SHIRLEY -- With a performance contract in the pipeline to make town buildings -- namely, Town Offices, the library, police station, DPW, Senior Center and War Memorial Building -- more energy efficient, selectmen Monday night heard one more time from the Energy Committee about the win/win deal on the table.

The selectmen agreed to hold a Special Town Meeting on Aug. 5 at 7:15 p.m. in the Ayer-Shirley Regional Middle School auditorium with only one article on the warrant. It will ask voters' permission to enter into a contract and borrow $570,873 over 15 years to pay the firm the Energy Committee has tapped to do the work.

With a contractual guarantee from the firm -- ABM -- stating that if energy savings don't completely cover the cost of the work as promised, including new equipment, they'll cut the town a check for the difference, the board unanimously endorsed the proposal, contingent on a favorable recommendation from the Finance Committee.

ABM already conducted the energy audit, the results of which were previously reported to the selectmen and the Finance Committee.

Now, the question is whether to enter into a performance contract with the company.

The scope of the work includes installing new, energy-efficient lighting and insulation in town buildings, upgrading street lights with energy-saving LED fixtures, and updating or replacing heating, ventilation and air-conditioning systems in two of the buildings.

Central A/C will replace window units in the Senior Center and the War Memorial Building will get a new furnace, with heating systems switched from oil to gas in both buildings. Per the contract guarantee, cost of the project will be covered by energy savings realized from the upgrades, with HVAC systems and utility use measured annually and compared to baseline data. If not, and provided the equipment is properly maintained, ABM agrees to cut the town a check for the difference.

Overdue insurance bills

Town Treasurer Kevin Johnston gave the selectmen an update on unpaid insurance premium co-payments, an issue they asked him to look into a few weeks ago.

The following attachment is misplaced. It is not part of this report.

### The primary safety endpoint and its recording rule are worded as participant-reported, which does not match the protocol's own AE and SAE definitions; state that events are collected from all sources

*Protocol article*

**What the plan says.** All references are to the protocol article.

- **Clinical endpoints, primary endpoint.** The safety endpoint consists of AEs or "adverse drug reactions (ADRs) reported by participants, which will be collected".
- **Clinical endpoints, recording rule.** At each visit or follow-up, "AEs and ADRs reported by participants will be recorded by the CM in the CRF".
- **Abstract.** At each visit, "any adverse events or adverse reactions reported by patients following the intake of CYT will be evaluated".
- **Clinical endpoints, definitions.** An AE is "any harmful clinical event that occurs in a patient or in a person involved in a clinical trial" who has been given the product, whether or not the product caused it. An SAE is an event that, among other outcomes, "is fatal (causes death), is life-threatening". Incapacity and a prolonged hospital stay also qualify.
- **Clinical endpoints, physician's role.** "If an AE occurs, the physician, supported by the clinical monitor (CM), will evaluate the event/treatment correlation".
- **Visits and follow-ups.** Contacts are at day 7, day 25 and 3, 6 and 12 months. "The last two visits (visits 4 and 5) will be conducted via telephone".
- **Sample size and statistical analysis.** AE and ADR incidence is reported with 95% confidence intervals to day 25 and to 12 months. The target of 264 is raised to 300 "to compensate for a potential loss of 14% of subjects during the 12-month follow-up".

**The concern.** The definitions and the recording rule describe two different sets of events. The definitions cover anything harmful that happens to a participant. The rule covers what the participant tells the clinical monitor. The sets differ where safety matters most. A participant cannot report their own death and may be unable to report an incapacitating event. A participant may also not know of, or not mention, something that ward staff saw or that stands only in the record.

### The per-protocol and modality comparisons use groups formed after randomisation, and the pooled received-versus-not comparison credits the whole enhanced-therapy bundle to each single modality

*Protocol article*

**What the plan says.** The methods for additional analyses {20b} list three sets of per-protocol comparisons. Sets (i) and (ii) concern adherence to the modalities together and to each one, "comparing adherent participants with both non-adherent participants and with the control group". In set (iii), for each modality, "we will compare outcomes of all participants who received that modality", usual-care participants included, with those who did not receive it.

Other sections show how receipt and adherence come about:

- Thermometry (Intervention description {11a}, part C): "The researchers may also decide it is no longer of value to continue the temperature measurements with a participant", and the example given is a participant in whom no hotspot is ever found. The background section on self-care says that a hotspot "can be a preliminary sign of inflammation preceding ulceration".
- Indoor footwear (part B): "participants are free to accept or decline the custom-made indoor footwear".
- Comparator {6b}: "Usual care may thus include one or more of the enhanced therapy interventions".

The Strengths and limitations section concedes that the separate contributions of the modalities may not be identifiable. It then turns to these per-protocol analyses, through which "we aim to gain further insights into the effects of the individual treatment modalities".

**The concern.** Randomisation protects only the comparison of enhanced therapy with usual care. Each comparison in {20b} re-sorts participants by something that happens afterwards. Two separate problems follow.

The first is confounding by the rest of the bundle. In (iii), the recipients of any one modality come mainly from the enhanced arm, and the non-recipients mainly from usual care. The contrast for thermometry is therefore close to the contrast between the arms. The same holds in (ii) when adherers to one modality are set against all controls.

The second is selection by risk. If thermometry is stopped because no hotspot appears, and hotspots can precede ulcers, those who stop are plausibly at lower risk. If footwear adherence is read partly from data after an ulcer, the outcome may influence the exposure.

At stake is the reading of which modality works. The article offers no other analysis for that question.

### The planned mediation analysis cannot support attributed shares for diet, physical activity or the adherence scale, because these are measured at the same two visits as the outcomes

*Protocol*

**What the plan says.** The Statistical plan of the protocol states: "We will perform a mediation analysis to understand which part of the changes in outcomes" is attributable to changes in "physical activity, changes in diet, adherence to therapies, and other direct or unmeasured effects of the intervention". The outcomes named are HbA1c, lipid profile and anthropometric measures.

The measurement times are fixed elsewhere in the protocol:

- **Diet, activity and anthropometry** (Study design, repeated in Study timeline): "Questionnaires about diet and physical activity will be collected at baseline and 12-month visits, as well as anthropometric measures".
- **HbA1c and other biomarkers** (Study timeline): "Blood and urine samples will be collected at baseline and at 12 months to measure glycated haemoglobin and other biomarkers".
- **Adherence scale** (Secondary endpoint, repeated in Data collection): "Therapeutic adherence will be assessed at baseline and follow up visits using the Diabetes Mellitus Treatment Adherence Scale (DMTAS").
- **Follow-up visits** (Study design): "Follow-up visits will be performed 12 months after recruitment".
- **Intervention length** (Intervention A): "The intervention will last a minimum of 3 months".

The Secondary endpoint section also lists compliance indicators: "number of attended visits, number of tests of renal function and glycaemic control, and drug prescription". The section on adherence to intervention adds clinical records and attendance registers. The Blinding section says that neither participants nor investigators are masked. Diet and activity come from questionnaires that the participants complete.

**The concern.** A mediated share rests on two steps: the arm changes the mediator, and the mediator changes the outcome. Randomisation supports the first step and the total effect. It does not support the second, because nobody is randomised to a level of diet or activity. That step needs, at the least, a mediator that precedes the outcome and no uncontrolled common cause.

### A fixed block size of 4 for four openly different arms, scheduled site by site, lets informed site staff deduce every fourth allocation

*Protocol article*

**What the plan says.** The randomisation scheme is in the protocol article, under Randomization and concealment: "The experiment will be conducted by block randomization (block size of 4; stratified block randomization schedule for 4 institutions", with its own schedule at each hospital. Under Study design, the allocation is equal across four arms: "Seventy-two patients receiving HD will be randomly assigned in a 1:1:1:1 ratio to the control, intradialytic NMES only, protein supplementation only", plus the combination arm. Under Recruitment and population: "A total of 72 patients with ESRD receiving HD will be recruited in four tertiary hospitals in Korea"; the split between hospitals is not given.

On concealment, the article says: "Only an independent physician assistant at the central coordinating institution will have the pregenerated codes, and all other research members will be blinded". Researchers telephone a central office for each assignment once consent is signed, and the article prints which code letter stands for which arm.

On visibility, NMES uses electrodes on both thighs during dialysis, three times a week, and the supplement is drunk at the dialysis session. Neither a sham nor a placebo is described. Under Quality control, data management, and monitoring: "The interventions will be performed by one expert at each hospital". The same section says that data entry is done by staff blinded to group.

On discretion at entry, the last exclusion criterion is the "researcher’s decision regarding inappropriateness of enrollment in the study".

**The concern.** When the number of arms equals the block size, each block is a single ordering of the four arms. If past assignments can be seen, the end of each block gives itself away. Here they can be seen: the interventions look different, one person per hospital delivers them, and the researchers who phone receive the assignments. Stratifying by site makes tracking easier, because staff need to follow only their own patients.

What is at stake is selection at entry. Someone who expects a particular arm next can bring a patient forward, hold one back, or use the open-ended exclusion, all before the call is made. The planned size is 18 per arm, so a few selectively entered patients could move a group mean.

After creating policy last month that specified how this matter would be handled, the selectmen asked Johnston to "quantify" outstanding bills owed to the town. Based on the policy, $4,500 has been collected so far, Johnston said Monday night, and all current subscribers are paid up to date. It's the first time in years that has happened, he said.

However, there are nine former subscribers, no longer on the payroll or the insurance roster, who still have outstanding balances, four of whom are making payments "on their own," Johnston said. But the other five have made no effort to pay what they owe. The next step is to "pursue collection" of those debts, he said.

Dumont said the payoff process for the four former subscribers who are making good should be "formalized with a payment plan, which Johnston agreed to do.

As for the rest, Selectman David Swain suggested garnishing wages, attaching property liens or doing "whatever we can" to collect the money owned to the town.

Dumont agreed, up to a point. That is, the town shouldn't expend any more in legal costs to collect the debt that the debt itself amounts to. Everyone at the table agreed that caveat was a given.